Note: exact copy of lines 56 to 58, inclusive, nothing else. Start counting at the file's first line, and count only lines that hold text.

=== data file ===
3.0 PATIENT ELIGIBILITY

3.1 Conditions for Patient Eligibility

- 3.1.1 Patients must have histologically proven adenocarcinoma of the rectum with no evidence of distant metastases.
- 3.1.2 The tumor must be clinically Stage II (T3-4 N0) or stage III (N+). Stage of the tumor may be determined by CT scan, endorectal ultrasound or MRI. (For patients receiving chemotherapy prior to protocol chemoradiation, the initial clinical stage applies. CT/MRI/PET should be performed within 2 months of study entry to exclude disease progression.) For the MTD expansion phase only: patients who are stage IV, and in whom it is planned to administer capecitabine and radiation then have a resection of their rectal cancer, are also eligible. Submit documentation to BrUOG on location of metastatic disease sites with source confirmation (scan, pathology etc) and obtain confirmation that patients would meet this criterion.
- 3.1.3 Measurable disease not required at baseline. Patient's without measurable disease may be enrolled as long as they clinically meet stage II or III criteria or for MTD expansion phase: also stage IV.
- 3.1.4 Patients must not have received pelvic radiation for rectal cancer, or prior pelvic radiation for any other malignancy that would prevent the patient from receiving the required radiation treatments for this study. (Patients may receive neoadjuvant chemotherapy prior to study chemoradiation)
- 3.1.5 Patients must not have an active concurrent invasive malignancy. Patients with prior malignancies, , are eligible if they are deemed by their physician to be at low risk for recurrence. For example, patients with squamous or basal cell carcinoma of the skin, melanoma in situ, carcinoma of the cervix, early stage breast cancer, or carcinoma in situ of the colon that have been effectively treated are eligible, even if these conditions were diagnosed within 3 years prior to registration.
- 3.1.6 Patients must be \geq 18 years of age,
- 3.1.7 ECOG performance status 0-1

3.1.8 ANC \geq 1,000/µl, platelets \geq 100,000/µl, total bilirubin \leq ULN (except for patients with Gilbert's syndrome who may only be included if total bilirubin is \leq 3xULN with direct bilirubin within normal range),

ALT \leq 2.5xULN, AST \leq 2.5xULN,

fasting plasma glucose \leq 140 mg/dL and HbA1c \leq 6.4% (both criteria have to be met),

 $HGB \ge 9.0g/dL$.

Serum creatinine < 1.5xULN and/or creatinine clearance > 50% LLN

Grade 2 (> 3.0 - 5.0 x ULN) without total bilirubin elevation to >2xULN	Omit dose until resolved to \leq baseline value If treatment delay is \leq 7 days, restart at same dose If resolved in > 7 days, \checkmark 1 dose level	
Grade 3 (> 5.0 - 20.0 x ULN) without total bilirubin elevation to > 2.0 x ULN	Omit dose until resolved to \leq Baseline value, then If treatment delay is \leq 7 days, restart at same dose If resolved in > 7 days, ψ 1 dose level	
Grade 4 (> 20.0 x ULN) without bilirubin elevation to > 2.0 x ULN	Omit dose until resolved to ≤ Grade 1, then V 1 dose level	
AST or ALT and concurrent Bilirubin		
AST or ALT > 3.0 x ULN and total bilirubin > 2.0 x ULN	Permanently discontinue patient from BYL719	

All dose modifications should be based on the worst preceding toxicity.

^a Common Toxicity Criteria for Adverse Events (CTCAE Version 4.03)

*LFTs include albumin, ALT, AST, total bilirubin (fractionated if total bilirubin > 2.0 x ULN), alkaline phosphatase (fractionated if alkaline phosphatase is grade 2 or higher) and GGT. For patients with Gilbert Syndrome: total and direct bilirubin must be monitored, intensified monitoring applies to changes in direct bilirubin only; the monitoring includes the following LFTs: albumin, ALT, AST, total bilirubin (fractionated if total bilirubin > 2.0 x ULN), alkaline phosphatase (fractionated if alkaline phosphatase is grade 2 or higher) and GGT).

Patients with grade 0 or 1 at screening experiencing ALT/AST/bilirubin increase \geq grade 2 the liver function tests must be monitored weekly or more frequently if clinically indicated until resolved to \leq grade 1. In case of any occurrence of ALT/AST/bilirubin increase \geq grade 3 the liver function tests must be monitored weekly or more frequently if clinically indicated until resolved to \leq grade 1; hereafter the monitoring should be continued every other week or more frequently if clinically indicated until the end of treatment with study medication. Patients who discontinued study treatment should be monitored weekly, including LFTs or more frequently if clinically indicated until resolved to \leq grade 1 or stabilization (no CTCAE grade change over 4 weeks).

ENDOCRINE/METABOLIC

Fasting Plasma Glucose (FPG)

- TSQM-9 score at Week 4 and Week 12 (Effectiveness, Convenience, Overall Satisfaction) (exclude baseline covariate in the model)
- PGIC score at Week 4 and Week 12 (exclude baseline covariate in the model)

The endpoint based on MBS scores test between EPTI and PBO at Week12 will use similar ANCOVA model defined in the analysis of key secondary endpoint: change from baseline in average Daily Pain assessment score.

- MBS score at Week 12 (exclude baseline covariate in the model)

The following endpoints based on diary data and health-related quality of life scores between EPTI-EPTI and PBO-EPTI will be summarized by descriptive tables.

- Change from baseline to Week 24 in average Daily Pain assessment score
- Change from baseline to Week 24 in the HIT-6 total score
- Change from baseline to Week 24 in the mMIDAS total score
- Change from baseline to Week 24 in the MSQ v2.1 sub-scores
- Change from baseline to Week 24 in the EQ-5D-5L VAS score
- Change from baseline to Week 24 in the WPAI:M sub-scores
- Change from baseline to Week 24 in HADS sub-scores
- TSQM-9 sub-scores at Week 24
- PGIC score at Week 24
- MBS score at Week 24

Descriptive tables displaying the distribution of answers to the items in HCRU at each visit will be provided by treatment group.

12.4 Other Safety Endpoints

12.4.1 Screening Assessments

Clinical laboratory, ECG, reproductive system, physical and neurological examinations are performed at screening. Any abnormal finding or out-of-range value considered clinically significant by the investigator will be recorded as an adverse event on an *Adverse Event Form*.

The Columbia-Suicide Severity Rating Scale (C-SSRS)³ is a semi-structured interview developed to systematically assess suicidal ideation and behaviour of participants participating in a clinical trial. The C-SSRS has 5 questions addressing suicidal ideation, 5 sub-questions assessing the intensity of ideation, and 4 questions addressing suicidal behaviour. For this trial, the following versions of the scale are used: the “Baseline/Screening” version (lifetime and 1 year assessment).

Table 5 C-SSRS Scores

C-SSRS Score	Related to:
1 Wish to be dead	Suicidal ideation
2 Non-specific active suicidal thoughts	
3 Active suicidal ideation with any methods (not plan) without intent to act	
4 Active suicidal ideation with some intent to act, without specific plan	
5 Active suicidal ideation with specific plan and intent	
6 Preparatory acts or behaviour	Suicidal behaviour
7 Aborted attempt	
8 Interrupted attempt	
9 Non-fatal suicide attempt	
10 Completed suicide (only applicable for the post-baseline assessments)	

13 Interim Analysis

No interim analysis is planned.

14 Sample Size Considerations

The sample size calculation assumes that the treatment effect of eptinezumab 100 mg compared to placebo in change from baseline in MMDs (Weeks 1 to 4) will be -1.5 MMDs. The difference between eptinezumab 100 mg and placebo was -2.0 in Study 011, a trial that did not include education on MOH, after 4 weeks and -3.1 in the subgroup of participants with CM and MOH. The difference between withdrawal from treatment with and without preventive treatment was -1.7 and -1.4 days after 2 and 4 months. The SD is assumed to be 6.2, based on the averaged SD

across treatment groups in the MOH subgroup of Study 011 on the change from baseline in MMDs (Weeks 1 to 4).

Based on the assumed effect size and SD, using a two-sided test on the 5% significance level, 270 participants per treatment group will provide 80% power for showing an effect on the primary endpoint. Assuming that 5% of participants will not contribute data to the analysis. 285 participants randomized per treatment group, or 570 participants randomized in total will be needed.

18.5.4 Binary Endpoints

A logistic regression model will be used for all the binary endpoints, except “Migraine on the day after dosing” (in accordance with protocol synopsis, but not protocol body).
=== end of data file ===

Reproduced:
9 Non-fatal suicide attempt	
10 Completed suicide (only applicable for the post-baseline assessments)	

13 Interim Analysis